02.12.2023 Sixth Sunday in Ordinary Time
An Allegory of the Old and New Testaments Hans Holbein the Younger
Hans Holbein the Younger summarizes the Bible on one panel. On the left, the decay of the Old Testament, on the right the salvation as offered by the New Testament. Decay and salvation are divided by a tree with dead branches on the left. In the centre a sitting man is shown the right way by the Prophet Isaiah, and John the Baptist.
This division coincides with the Reformist Bible Interpretation, where the period of the Old Testament is seen as a time of sin and penalty. The New Testament shows the way to mercy.
Man’s (HOMO) neglect of Moses' law (LEX), has led to sin (PECCATUM,) illustrated here by Adam and Eve's original sin, and eventually to death (MORS). Even Moses' brazen serpent could not cure man (MYSTERIUM).
On the right Jesus offers grace (GRATIA), justice (IUSTIFICATIO NOSTRA) and even victory over death (VICTORIA NOSTRA). John shows the way, which leads through the Lamb of God (AGNUS DEI).
This allegorical and very moralistic panel is still somewhat Medieval and is therefore seen as an exception in Holbein's work.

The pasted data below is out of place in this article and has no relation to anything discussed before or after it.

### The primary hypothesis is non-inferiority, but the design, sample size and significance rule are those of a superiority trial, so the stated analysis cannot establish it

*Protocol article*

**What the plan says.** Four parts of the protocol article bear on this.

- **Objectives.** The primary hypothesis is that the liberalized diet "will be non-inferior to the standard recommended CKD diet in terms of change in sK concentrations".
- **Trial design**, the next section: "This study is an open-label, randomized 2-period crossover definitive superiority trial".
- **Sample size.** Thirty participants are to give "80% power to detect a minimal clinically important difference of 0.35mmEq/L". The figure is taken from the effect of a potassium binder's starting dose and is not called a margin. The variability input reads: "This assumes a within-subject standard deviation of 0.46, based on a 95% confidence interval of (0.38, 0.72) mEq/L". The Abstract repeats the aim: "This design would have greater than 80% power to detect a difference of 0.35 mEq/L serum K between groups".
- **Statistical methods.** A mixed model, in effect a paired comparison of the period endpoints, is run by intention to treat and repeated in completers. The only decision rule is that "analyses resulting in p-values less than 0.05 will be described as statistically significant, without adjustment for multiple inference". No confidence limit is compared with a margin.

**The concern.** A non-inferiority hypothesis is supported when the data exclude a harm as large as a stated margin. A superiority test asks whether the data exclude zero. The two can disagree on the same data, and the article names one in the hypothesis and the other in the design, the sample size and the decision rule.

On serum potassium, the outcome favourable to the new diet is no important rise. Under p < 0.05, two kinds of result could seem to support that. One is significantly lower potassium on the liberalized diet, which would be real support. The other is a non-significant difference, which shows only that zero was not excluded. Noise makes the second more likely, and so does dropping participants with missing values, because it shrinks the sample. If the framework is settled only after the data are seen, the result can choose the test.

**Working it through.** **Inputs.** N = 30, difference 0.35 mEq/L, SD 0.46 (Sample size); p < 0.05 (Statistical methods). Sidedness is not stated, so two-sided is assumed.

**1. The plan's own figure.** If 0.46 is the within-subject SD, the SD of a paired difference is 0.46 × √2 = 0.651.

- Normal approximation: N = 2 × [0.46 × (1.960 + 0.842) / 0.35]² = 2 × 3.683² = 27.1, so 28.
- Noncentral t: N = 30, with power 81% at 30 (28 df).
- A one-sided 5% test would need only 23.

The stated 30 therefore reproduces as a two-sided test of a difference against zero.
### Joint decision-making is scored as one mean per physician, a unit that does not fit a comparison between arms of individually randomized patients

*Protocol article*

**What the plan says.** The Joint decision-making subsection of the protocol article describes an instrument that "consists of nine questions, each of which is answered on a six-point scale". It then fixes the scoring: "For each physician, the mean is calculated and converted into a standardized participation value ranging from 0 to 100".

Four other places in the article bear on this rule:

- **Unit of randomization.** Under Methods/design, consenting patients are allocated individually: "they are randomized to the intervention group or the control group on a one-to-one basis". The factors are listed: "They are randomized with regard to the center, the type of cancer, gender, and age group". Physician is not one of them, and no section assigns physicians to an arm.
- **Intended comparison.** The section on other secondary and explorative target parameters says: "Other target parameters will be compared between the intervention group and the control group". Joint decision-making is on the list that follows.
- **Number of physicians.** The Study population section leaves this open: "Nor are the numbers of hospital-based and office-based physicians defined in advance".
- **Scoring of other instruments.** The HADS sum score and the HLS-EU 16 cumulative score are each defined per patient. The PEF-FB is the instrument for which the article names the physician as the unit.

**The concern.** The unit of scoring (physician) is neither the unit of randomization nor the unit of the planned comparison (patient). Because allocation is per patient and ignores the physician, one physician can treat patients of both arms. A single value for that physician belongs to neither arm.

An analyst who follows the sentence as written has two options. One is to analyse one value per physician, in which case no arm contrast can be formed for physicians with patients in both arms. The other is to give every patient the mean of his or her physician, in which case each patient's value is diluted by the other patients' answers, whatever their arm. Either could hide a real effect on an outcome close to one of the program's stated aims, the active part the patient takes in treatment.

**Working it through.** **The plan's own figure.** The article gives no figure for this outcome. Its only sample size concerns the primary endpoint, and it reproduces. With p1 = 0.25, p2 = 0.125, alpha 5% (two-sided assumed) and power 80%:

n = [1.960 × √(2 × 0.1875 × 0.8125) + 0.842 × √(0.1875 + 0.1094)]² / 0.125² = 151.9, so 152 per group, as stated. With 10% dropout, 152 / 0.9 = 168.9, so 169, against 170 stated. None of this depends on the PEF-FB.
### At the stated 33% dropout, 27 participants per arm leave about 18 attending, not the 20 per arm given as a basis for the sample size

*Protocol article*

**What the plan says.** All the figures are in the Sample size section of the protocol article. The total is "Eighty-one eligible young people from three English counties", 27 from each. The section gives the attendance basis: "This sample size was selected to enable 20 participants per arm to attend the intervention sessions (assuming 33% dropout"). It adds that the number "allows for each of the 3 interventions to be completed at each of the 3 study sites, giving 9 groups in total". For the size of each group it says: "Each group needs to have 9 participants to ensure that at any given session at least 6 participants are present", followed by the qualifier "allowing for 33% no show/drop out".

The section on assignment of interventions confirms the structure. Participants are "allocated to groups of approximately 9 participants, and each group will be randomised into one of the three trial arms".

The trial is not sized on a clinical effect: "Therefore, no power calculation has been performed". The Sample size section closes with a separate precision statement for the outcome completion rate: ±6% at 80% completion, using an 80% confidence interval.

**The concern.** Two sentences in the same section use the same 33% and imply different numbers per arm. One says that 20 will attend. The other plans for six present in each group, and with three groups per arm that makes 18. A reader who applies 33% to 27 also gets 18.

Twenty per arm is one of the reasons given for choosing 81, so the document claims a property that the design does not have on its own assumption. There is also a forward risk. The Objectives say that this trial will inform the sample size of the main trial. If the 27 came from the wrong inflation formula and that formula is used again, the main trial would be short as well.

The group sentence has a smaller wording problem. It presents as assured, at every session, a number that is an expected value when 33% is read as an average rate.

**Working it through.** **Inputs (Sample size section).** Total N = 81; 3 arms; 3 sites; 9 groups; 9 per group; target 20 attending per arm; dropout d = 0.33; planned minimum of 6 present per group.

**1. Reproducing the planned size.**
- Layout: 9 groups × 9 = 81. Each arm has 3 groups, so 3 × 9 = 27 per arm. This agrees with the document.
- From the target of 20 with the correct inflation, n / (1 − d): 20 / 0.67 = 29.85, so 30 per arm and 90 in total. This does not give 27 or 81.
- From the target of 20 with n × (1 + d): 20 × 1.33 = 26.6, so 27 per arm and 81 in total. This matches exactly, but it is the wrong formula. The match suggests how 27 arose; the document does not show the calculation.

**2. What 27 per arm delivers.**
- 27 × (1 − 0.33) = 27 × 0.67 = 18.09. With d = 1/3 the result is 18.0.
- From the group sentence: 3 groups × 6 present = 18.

17“Jesus said to his disciples: ‘Do not think that I have come to abolish the Law or the Prophets; I have not come to abolish them but to fulfil them. 18For truly, I say to you, until heaven and earth pass away, not an iota, not a dot, will pass from the Law until all is accomplished. 19Therefore whoever relaxes one of the least of these commandments and teaches others to do the same will be called least in the kingdom of heaven, but whoever does them and teaches them will be called great in the kingdom of heaven. 20For I tell you, unless your righteousness exceeds that of the scribes and Pharisees, you will never enter the kingdom of heaven. 21You have heard that it was said to those of old, ‘You shall not murder; and whoever murders will be liable to judgment’. 22But I say to you that everyone who is angry with his brother will be liable to judgment; whoever insults his brother will be liable to the council; and whoever says, ‘You fool!’ will be liable to the hell of fire. 23So if you are offering your gift at the altar and there remember that your brother has something against you, 24leave your gift there before the altar and go. First be reconciled to your brother, and then come and offer your gift. 25Come to terms quickly with your accuser while you are going with him to court, lest your accuser hand you over to the judge, and the judge to the guard, and you be put in prison. 26Truly, I say to you, you will never get out until you have paid the last penny. 27You have heard that it was said, ‘You shall not commit adultery’. 28But I say to you that everyone who looks at a woman with lustful intent has already committed adultery with her in his heart. 29If your right eye causes you to sin, tear it out and throw it away. For it is better that you lose one of your members than that your whole body be thrown into hell. 30And if your right hand causes you to sin, cut it off and throw it away. For it is better that you lose one of your members than that your whole body go into hell. 31It was also said, ‘Whoever divorces his wife, let him give her a certificate of divorce’. 32But I say to you that everyone who divorces his wife, except on the ground of sexual immorality, makes her commit adultery, and whoever marries a divorced woman commits adultery. 33Again you have heard that it was said to those of old, ‘You shall not swear falsely, but shall perform to the Lord what you have sworn’. 34But I say to you, do not take an oath at all, either by heaven, for it is the throne of God, 35or by the earth, for it is his footstool, or by Jerusalem, for it is the city of the great King. 36And do not take an oath by your head, for you cannot make one hair white or black. 37Let what you say be simply ‘Yes’ or ‘No’; anything more than this comes from evil’”.